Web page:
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Family sociologists explore the ways in which families are affected by the social structures and cultural contexts in which they are embedded, and in turn, how families affect individuals’ well-being. Faculty members in this specialization study a wide array of topics that span the adult life course, including the impact of relationship quality with family members on psychological well-being, physical health and health behaviors, the influence of marriage and fertility on women's status, health, and well-being in sub-Saharan Africa, patterns and consequences of parental favoritism, caregiving to older family members, sibling relationships in adulthood, and the ways in which paid work has the potential to support or harm families.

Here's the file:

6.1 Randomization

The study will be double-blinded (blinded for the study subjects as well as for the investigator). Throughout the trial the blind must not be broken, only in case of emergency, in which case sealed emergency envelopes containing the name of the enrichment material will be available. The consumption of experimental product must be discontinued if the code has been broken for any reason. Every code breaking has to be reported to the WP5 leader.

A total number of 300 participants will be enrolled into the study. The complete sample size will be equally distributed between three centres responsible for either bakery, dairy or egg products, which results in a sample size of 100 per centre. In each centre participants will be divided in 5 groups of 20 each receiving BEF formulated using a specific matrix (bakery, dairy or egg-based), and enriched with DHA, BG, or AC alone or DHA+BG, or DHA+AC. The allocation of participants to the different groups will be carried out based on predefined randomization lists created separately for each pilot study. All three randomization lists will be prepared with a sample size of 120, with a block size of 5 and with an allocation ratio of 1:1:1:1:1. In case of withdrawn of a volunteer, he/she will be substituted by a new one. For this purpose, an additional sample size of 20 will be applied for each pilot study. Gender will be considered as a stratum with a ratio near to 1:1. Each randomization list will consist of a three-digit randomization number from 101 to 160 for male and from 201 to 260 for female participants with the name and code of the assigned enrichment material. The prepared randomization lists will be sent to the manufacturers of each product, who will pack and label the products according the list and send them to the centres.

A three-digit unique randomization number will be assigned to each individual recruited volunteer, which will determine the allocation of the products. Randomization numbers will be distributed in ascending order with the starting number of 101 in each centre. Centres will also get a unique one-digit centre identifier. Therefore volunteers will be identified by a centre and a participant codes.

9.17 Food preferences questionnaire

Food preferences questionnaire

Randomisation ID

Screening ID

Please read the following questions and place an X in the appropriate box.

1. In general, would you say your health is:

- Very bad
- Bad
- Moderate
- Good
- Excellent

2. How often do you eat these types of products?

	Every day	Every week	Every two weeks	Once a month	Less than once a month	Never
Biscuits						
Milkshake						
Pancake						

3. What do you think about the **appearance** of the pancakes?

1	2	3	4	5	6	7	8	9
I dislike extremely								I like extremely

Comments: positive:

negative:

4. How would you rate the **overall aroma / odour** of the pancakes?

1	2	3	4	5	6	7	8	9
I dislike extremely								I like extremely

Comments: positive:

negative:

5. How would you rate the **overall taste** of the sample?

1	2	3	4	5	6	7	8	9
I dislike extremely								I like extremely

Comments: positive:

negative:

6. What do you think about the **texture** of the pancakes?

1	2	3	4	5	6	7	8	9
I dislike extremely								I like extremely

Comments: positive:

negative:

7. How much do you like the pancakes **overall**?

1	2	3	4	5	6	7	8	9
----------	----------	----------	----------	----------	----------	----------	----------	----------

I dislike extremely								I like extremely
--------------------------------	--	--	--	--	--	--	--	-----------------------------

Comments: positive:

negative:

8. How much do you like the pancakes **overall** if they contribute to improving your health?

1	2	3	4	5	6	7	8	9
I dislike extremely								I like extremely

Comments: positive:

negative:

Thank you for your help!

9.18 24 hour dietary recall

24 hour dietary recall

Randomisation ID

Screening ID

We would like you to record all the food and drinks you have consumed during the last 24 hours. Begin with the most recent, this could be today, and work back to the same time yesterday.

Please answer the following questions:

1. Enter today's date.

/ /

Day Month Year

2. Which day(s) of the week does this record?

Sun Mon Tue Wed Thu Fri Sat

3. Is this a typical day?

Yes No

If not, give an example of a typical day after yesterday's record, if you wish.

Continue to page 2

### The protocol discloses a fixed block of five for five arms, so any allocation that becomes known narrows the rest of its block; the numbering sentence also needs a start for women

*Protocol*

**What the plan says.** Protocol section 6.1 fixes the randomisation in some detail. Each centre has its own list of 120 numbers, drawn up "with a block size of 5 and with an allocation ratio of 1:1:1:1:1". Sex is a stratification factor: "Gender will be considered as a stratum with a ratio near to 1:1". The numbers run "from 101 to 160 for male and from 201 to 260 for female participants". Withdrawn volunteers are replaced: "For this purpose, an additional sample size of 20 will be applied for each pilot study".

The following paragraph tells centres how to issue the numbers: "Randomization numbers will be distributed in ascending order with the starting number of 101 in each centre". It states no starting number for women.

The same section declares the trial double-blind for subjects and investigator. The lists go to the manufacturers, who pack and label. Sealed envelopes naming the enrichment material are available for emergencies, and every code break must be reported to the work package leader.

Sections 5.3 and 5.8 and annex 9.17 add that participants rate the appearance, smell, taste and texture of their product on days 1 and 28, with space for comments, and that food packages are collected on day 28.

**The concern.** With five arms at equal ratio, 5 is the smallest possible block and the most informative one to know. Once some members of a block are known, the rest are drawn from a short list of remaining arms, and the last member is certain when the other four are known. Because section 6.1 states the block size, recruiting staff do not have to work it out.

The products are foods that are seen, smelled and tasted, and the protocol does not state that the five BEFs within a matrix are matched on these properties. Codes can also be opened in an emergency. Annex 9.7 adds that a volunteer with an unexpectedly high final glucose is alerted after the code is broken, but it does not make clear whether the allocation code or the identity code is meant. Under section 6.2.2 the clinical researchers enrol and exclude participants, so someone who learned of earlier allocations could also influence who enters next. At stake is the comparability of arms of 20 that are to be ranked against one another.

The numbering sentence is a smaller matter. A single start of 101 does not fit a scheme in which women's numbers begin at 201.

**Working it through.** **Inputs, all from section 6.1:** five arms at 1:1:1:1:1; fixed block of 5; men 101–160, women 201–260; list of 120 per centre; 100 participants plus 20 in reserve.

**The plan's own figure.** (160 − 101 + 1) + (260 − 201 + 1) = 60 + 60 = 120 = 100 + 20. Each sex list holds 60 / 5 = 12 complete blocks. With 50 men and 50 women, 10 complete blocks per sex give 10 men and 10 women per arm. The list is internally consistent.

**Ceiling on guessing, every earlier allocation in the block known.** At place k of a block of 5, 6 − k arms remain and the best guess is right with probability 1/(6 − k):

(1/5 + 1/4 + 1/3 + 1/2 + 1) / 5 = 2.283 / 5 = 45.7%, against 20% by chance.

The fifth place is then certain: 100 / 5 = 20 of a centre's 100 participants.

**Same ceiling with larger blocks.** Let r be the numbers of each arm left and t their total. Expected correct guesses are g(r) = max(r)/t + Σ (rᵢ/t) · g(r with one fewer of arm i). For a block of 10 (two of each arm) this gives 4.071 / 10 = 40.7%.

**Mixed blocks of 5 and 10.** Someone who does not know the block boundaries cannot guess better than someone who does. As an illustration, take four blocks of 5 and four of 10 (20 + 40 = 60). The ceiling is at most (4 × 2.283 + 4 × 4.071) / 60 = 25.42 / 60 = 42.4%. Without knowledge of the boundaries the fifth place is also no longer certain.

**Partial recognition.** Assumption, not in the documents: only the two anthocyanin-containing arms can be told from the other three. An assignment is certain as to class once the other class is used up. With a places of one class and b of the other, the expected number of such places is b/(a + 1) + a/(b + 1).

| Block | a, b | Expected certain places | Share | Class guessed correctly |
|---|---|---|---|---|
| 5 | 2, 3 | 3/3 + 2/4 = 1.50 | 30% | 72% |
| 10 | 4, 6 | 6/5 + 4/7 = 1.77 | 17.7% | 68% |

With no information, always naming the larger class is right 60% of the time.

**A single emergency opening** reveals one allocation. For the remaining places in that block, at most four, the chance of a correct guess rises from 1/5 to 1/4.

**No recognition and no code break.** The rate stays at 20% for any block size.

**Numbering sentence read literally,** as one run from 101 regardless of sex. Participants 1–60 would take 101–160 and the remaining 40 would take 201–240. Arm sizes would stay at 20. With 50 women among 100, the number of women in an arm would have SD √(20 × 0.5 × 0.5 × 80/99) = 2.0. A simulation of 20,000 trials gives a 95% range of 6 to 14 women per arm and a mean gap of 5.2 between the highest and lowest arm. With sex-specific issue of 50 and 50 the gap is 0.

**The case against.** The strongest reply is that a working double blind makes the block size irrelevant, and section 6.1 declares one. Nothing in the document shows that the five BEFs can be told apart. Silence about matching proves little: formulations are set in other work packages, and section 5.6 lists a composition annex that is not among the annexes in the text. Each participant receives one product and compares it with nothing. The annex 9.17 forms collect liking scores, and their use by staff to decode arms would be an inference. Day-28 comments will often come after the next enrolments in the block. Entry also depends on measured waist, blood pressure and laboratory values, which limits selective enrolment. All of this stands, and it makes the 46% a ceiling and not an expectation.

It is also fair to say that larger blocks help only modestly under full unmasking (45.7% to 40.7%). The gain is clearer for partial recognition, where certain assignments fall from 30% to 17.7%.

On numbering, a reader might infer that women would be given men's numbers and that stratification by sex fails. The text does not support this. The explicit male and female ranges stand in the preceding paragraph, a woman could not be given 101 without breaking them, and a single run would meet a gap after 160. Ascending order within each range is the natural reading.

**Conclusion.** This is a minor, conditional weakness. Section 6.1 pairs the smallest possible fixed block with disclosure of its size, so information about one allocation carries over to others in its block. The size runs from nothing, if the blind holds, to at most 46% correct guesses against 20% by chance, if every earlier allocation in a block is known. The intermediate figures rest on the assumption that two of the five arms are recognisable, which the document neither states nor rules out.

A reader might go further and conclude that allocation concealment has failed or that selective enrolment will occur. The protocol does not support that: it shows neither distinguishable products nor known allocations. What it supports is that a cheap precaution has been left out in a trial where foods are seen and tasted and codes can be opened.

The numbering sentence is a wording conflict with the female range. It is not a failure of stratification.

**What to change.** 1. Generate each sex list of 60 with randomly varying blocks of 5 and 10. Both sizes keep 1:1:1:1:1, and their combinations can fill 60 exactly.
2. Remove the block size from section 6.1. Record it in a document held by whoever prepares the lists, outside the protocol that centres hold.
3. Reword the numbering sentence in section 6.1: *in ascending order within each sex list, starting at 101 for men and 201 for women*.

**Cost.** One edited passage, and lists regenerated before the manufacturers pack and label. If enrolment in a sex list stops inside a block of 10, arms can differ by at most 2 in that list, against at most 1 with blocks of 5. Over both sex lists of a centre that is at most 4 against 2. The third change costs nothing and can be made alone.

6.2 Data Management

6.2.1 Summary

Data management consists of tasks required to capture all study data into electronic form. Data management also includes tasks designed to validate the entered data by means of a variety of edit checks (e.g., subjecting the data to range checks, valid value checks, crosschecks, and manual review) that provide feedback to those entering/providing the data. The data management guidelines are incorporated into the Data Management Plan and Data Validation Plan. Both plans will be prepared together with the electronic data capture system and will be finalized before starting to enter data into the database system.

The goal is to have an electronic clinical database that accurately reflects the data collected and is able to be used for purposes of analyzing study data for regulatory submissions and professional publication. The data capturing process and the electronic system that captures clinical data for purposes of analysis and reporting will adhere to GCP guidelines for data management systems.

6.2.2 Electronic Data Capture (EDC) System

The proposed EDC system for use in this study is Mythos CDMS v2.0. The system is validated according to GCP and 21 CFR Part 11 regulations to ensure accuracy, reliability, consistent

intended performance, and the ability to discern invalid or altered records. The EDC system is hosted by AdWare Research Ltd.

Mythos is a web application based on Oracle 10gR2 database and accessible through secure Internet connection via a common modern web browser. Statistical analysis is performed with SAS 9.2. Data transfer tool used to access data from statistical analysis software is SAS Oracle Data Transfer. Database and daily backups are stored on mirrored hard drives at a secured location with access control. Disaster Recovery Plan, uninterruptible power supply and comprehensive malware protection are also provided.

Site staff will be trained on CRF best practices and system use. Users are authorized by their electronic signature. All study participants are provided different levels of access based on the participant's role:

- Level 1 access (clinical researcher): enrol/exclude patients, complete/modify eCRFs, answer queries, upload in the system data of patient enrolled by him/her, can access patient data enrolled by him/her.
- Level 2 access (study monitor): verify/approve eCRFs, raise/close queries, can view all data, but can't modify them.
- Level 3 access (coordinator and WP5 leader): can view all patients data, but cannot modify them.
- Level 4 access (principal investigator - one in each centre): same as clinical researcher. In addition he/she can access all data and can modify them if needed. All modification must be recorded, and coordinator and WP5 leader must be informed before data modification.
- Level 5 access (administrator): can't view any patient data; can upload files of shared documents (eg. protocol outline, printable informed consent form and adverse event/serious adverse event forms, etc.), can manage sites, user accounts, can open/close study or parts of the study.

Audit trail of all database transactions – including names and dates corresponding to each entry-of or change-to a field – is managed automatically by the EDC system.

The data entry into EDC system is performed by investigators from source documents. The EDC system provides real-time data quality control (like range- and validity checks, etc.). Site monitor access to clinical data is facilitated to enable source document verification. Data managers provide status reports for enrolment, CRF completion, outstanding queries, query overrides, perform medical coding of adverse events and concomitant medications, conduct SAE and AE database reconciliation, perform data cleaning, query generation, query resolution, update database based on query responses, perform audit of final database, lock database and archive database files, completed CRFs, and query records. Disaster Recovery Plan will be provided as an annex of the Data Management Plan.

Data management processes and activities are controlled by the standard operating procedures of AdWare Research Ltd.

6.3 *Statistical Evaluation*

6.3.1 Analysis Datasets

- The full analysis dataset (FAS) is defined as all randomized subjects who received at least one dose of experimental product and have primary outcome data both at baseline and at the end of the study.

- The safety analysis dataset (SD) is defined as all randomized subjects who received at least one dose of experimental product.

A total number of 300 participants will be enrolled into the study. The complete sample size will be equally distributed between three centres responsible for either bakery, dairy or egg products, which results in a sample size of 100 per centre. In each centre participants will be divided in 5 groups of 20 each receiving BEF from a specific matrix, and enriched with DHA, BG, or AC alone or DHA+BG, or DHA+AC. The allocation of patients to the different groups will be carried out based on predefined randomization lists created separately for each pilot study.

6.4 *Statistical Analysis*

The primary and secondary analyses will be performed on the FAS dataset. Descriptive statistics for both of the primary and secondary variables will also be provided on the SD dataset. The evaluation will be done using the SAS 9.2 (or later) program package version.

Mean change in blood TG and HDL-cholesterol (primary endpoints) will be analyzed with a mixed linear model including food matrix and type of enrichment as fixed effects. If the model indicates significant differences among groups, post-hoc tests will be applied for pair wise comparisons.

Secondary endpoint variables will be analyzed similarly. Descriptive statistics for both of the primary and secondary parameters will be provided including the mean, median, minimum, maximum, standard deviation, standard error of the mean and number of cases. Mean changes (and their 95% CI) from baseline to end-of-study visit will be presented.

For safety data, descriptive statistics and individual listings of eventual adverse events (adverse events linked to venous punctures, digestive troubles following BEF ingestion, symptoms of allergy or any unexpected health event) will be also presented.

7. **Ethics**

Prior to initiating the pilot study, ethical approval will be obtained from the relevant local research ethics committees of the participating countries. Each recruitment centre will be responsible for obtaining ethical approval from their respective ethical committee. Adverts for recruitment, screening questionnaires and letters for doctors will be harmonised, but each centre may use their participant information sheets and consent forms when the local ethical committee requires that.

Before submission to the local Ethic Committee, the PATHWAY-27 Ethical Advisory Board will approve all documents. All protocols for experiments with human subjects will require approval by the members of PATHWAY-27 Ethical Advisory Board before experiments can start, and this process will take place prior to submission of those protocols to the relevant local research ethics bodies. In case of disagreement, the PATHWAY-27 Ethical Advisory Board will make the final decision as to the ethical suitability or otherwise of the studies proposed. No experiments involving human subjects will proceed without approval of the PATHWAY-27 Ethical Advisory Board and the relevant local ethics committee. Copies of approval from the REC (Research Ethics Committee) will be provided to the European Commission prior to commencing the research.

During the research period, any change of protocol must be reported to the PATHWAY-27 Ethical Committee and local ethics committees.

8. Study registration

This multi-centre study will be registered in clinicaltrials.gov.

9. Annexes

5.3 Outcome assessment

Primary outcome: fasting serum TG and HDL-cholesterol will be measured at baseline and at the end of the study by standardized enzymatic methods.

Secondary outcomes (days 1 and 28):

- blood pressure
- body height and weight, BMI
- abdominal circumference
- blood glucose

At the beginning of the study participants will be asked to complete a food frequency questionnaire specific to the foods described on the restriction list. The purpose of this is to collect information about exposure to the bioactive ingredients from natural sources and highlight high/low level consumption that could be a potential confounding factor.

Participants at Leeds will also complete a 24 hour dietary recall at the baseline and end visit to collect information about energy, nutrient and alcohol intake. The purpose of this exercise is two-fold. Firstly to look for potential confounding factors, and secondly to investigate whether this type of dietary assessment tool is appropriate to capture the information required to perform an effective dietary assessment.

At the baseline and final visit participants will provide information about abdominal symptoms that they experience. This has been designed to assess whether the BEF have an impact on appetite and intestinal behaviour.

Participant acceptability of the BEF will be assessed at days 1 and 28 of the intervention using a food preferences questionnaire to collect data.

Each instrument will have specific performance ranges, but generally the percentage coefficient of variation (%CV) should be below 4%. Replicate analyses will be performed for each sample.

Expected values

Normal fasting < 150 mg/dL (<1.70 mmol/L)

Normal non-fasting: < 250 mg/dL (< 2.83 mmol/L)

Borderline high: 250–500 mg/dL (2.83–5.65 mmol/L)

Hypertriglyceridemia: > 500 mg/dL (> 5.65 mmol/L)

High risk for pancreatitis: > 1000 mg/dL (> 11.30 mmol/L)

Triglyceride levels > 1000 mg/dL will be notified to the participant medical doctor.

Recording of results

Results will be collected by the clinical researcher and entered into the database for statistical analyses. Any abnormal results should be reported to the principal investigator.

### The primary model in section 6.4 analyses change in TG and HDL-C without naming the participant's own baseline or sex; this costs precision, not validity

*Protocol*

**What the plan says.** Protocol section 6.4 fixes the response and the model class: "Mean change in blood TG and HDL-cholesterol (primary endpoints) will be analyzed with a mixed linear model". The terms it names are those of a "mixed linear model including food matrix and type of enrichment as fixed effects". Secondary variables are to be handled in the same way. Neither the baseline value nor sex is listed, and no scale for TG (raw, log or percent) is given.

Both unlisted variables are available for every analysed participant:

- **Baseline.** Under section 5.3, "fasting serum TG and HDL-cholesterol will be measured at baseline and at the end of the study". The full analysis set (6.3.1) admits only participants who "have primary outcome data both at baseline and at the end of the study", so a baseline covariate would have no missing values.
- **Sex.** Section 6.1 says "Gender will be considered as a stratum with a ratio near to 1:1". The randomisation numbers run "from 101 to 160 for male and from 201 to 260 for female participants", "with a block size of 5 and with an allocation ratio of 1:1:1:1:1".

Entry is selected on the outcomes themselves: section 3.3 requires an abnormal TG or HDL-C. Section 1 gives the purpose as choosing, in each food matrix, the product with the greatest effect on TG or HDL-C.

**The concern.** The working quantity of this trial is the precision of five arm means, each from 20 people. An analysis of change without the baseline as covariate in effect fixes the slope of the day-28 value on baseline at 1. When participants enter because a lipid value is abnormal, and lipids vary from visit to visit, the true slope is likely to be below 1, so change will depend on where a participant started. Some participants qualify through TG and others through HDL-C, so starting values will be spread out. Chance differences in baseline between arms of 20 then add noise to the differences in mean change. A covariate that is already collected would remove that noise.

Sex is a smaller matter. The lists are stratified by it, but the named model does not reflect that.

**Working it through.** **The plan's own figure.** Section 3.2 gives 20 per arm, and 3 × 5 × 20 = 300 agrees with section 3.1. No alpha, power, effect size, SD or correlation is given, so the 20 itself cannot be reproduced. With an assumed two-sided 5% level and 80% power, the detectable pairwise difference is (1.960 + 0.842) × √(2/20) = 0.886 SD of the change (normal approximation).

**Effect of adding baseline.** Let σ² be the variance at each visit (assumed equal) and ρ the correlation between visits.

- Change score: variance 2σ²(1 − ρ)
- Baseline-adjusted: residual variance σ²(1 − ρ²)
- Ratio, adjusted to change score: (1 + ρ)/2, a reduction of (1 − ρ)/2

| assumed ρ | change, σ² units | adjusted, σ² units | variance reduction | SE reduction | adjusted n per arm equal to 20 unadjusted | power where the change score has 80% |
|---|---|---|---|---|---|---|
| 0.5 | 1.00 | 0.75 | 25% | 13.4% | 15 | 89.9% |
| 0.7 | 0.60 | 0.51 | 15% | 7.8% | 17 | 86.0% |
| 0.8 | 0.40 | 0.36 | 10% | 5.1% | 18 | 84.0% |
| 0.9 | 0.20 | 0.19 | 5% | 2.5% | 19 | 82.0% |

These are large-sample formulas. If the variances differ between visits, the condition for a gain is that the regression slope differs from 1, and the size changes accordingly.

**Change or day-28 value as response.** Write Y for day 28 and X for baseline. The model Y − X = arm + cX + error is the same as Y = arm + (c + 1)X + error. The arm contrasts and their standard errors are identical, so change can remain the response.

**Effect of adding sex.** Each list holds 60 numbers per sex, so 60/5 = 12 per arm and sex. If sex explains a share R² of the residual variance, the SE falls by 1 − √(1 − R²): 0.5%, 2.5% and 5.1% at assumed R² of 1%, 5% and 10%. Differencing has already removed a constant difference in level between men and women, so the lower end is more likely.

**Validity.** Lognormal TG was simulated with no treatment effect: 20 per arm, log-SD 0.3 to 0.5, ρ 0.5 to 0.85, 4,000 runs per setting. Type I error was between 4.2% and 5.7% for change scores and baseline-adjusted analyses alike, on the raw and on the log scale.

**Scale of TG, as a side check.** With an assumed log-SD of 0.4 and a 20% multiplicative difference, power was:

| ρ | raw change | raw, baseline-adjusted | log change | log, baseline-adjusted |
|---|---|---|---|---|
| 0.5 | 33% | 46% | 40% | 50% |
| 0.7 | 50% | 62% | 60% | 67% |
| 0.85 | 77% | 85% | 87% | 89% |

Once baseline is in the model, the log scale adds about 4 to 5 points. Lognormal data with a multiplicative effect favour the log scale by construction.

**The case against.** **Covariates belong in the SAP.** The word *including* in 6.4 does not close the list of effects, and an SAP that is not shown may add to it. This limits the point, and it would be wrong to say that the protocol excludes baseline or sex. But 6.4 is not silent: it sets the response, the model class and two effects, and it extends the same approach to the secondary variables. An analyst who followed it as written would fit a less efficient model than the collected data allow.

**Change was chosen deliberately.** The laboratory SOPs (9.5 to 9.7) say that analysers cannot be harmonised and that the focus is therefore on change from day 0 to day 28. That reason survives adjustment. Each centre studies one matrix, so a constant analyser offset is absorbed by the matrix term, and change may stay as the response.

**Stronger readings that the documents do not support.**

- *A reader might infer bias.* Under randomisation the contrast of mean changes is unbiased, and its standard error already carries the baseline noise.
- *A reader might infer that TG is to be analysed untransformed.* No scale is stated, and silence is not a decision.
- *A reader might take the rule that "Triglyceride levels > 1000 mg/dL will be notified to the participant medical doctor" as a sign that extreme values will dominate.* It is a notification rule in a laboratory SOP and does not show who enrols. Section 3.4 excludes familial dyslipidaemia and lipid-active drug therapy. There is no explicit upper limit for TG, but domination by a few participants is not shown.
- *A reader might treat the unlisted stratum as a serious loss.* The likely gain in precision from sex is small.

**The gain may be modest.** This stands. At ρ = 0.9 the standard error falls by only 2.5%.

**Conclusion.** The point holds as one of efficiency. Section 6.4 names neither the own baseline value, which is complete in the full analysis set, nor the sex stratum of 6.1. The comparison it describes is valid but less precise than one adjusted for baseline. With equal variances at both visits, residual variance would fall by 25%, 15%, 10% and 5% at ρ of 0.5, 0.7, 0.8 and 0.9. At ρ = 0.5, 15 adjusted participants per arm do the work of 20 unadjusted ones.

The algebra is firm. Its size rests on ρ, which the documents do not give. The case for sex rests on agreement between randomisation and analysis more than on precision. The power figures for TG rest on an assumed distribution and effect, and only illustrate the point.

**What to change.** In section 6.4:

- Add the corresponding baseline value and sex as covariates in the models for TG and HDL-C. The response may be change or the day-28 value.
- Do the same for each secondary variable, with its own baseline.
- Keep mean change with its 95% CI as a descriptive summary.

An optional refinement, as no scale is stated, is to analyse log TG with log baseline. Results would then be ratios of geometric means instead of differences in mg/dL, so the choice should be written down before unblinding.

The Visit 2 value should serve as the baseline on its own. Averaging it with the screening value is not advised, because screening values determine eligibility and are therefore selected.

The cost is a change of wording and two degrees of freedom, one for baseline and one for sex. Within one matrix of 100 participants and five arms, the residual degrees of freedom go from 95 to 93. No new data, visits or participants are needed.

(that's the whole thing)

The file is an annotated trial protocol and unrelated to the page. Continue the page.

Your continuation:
Training in this area emphasizes theoretical and methodological advances in the study of families, using quantitative, qualitative, and mixed-methods approaches, and involves close collaboration with faculty mentors to create new scholarship.


Scott Feld, Danielle Kane, Christie Sennott, J. Jill Suitor and Jeremy Reynolds